Yet another drive on another pitted, treacherous, red dirt road. We wind our way to the IDP camp just outside of Gulu town; Sandee and Lillian start seeing people they know walking along the road. They begin calling out names of old friends, waving their arms, barely able to stay in their seats in the back of the van. Once we park, they bolt and begin greeting people with unrestrained joy.
This camp into which so many have been herded is made up of hundreds of thatched roof mud huts built very close together. As soon as we arrive, a mob of little children descend upon us – a sudden wave of distended stomachs, filthy, torn clothing, dirt caked feet and legs. They are thrilled to see muzungus, especially ones with cameras in hand. They quickly fall into a routine of mugging for pictures - dancing about, jumping up and down, turning cartwheels and generally falling all over one another as they compete to get close to us.
Meanwhile, we’re running behind Sandee and Lillian so we can witness (and film) the reunion with their mom. It is a bit anticlimactic, as the greetings they receive from so many other women (darting out from this hut or that) are far warmer than the one they finally get from Mom. We learned later that she is unstable emotionally; she was probably so overwhelmed she couldn’t offer much of a reaction. We also learned later that she was upset because she knew she couldn’t afford to feed the girls and wouldn’t be able to pay for their transport back to St. Mary Kevin’s. (One of our team members jumped all over that and provided Mom with the necessary and extremely meager funds to cover both expenses.) The girls decided to stay for the duration of their school holiday, which is a month or so.
The usual formal greetings and introductions begin. (Our extraordinary guide, driver, translator and friend, Jonathan happened to speak the local dialect.) Chairs are set out for us visitors, a large audience of children and a few adults sit at our feet. Speeches are made. We meet the Camp Leader and some of the elderly women. Very few men are about. We are invited into Mom’s hut. Then she leads us to a field where her husband’s parts had been buried after he had been savagely murdered by the LRA. As soon as we have taken that in, she pulls up her shirt to show us what appears to be a huge tumor on her belly.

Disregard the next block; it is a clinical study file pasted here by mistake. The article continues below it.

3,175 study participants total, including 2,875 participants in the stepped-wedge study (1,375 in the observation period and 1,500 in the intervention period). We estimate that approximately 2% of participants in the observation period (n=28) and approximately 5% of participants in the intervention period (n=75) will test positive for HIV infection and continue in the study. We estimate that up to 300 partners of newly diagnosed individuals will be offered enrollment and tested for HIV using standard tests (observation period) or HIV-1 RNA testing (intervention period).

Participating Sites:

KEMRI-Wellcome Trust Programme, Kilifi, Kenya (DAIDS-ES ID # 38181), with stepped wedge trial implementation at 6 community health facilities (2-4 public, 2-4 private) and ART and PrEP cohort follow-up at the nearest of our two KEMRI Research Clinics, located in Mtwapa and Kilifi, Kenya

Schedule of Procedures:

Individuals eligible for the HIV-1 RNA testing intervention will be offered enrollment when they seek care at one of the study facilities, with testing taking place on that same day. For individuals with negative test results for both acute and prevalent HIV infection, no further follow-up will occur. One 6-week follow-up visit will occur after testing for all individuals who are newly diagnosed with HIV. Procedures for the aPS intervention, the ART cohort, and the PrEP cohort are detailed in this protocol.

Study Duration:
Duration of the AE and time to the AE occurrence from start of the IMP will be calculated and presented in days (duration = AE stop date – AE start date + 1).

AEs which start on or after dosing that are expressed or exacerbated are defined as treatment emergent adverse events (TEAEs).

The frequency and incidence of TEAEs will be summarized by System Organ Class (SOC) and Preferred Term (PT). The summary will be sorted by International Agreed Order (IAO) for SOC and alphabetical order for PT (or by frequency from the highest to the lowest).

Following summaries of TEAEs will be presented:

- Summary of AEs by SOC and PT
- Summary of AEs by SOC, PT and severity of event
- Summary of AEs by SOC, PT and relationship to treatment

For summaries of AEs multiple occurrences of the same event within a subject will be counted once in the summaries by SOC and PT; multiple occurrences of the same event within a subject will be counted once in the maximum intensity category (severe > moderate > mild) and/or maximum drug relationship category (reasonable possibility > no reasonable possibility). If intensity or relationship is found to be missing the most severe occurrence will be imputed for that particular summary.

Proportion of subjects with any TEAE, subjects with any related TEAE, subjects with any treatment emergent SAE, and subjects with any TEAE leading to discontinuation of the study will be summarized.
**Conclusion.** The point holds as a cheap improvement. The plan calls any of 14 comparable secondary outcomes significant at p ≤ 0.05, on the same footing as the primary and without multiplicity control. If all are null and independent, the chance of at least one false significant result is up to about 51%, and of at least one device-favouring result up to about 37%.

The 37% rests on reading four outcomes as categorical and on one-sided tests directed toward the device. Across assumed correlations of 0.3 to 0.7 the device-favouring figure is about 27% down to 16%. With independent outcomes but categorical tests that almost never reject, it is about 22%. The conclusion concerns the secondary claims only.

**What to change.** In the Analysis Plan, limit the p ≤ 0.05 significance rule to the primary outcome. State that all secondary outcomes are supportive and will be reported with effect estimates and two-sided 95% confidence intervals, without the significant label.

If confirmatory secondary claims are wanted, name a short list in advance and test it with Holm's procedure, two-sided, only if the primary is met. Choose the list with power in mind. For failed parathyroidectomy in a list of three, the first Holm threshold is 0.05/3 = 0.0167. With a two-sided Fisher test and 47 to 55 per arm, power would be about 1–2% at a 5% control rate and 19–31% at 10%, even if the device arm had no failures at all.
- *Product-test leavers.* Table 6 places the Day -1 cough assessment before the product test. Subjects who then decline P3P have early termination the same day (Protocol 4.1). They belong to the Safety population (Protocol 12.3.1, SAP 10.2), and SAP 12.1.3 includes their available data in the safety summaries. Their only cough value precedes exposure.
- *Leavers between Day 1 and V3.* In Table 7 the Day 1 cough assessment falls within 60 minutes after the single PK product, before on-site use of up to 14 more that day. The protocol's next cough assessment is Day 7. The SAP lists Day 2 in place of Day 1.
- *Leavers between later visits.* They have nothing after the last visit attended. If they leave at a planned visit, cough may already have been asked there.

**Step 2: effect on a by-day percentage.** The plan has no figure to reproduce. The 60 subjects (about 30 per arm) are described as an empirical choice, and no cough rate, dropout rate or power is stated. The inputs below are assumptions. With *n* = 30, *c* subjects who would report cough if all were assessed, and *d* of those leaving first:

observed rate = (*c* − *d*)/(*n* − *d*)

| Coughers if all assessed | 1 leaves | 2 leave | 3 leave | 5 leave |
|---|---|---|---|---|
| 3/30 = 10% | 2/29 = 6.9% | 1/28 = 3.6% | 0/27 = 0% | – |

Trailing behind us is a long line of giddy children, still playing and laughing and trying their best to get in the line of fire of one of our cameras.
We walk back to the camp and get a good look at this horrible place. The extreme squalor is gut wrenching. This one, no different from any of the other camps, lacks efficient sanitation, putting the 15,000 inhabitants at risk of cholera and other water-borne diseases. It is hot and crowded. The rations are barely enough to live on.
We are told that Mom has lived there for 19 years.
I try to make photographs that are my own. It is far too easy to replicate the pictures we’ve all seen a million times - you know, the ones in Unicef ads or those we see on late night TV with Sally Struthers… flies on faces, swollen bellies, doe-like eyes.